Using Social Marketing to Promote Energy Efficiency and Conservation
Utilities and governments across North America are discovering the power of applying social marketing strategies to the difficult task of changing residential consumersâ attitudes and behaviors related to energy conservation. Traditionally, the risk-averse utility industry has not invested much in promoting behavior change, preferring instead to provide incentives for the installation of energy-efficient lighting and appliances which have known, persistent savings. This method serves utilities well by enabling easy calculation of their programâs cost-effectiveness.
However, it does little to create lasting demand for energy efficiency once a programâs financial incentives run out. In order to transform the market for energy efficiency and make conservation behaviors as commonplace as recycling, a more sustained effort to win over consumersâ hearts and minds is necessary. In other words: give a man a CFL, secure one CFLâs worth of energy savings; teach a man to love the CFL, inspire a lifetime of energy-efficient behaviors. Some of the innovative ways that utilities and governments have applied the principles of social marketing to increase their program participation, reduce overhead costs, and transform markets for energy efficiency follow below.
Many of the most engaging behavior change campaigns abide by the old adage, âthink globally, act locallyâ by forming partnerships with local governments, schools, non-profits, churches, and other community groups to deliver the program on a local level. The global danger of climate change can seem overwhelming to individuals who read about doomsday scenarios in the newspaper and are bombarded with energy conservation messages from a multitude of sources, often with political and financial agendas. Local non-profits and community groups are viewed as credible messengers who can remind people that even small actions can make a real difference if taken by many people. These local partners can provide logistical and financial support as well as volunteer manpower, greatly extending the reach of a state- or utility-sponsored campaign.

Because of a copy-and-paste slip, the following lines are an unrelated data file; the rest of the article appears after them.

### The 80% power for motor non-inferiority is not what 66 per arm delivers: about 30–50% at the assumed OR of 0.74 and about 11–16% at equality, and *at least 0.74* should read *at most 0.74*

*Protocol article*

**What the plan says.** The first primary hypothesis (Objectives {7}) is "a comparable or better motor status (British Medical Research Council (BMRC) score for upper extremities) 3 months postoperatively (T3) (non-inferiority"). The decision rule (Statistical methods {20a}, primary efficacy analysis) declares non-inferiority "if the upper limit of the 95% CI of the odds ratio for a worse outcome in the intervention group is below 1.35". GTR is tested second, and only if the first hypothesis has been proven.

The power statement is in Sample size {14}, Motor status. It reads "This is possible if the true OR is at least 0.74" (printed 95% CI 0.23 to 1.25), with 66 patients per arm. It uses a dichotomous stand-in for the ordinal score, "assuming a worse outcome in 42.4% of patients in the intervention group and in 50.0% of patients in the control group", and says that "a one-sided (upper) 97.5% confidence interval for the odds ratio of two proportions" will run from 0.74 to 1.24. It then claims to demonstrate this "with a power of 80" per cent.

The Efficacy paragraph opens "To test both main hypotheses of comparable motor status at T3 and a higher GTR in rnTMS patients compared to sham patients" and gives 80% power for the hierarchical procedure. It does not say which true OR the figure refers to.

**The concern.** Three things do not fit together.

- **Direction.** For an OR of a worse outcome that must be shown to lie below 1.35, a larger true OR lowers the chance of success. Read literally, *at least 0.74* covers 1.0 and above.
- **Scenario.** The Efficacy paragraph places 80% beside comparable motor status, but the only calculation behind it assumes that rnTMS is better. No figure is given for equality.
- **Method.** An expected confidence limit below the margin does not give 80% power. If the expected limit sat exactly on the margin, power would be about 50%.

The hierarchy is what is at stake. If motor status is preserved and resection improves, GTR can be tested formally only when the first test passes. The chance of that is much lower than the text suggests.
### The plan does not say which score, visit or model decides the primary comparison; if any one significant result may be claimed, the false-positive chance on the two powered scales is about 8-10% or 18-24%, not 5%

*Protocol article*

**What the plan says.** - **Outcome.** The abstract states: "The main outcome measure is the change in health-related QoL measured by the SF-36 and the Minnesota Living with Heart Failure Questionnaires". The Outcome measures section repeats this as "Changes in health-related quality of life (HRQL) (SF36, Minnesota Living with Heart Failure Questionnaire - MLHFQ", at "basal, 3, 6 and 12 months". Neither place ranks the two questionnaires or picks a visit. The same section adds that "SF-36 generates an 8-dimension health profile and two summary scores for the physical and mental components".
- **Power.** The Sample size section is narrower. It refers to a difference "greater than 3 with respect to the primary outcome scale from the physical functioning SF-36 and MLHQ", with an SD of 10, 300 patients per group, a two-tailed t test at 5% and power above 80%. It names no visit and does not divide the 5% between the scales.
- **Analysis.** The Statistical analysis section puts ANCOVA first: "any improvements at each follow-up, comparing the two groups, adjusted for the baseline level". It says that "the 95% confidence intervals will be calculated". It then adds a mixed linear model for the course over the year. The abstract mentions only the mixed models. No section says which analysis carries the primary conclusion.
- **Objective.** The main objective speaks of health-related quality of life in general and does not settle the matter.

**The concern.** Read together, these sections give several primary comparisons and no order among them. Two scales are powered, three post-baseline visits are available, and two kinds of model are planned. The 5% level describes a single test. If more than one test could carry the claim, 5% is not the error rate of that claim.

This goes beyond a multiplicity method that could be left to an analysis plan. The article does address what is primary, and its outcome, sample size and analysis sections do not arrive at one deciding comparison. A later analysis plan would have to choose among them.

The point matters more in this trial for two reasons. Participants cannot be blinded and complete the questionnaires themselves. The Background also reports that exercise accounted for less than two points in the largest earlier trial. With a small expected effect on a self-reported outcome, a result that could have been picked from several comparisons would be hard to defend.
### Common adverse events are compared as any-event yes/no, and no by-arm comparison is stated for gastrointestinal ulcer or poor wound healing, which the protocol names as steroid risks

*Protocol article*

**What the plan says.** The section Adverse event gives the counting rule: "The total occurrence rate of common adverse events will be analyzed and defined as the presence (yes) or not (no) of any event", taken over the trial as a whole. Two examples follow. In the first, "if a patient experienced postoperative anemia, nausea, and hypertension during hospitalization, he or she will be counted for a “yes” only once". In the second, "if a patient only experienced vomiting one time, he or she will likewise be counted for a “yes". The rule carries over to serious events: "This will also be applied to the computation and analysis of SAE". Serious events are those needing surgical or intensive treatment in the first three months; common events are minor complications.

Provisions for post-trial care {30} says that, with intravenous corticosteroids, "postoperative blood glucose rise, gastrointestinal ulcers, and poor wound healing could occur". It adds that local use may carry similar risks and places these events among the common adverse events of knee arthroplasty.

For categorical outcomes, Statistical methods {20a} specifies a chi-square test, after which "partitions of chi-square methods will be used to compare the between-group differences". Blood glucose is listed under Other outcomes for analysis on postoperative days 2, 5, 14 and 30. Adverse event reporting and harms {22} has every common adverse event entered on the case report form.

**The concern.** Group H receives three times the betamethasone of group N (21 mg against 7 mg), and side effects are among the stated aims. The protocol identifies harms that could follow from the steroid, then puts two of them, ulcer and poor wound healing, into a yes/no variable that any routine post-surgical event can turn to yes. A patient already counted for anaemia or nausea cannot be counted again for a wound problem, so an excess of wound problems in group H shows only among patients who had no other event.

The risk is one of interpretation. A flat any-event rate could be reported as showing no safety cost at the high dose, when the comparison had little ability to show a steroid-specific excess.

One example of a campaign that has done this particularly well is Project Porchlight â a campaign sponsored by utilities and governments across the U.S. and Canada. The campaign recruits volunteers through community groups, schools, and businesses, and the volunteers canvass their neighborhoods and deliver free CFL bulbs as well as targeted energy efficiency program information from the sponsoring utility. The economies of scale from purchasing many bulbs, and the use of volunteers to deliver the bulbs, result in very cost-effective energy savings, even before you take into account the effects of additional savings from behavior changes or additional energy efficiency purchases that likely result from the bulb recipientsâ increased knowledge of energy efficiency options.
One reason that community-based campaigns like Project Porchlight are so successful is because people are often more receptive to messages coming from people that they perceive as their peers. The trained volunteers are able to engage their neighbors in peer-to-peer dialogues about opportunities to save energy (beyond installing the bulb). By presenting energy-efficient behaviors as mainstream things that âpeople like yourself doâ, campaigns can invoke the power of social norms. People are more likely to change their behavior if they believe that others are doing so, too, and most people harbor a strong desire to avoid being perceived as outside the mainstream. The one-on-one interactions made possible through community-based social marketing campaigns (and the use of social media) also enable people to ask questions and obtain information that is personalized to their unique situation, which further increases the likelihood that theyâll act on the information that they receive.
Another way that utilities invoke social norms to promote energy conservation is by providing comparative billing data on how one householdâs energy consumption compares to similar homes in their neighborhood. Several companies, most notably OPOWER, provide software solutions to utilities to implement this comparative billing strategy, which has consistently resulted in energy usage reductions averaging 1.5-3.5% per customer in pilots across the country. There is anecdotal evidence that participants actually look forward to opening their utility bills, hoping to see the little smiley face that indicates that they used less energy than most of their neighbors. Making energy efficiency and conservation seem fun and feasible for an ordinary household (rather than an onerous exercise in deprivation undertaken only by âtree-huggersâ) is essential to winning over the hearts and minds of the average consumer and transforming the market for residential energy efficiency.
Attempting to influence consumer behavior and purchases through social incentives rather than financial ones is a major shift in thinking for most utilities. State governments can help ease them through the transition to a more behavior-focused approach by creating a regulatory environment which encourages and incentivizes the development and evaluation of behavior-based pilot programs which will demonstrate the magnitude and persistence of energy savings. The state of California has recently taken steps toward allowing the energy savings from comparative billing programs (such as OPOWER) to count towards utilitiesâ mandated energy efficiency targets, but much more remains to be done to enable utilities to deploy the full range of social marketing strategies and thus help create an enduring culture of energy conservation in the U.S.
Jane Hummer is a senior consultant at Navigant Consulting.
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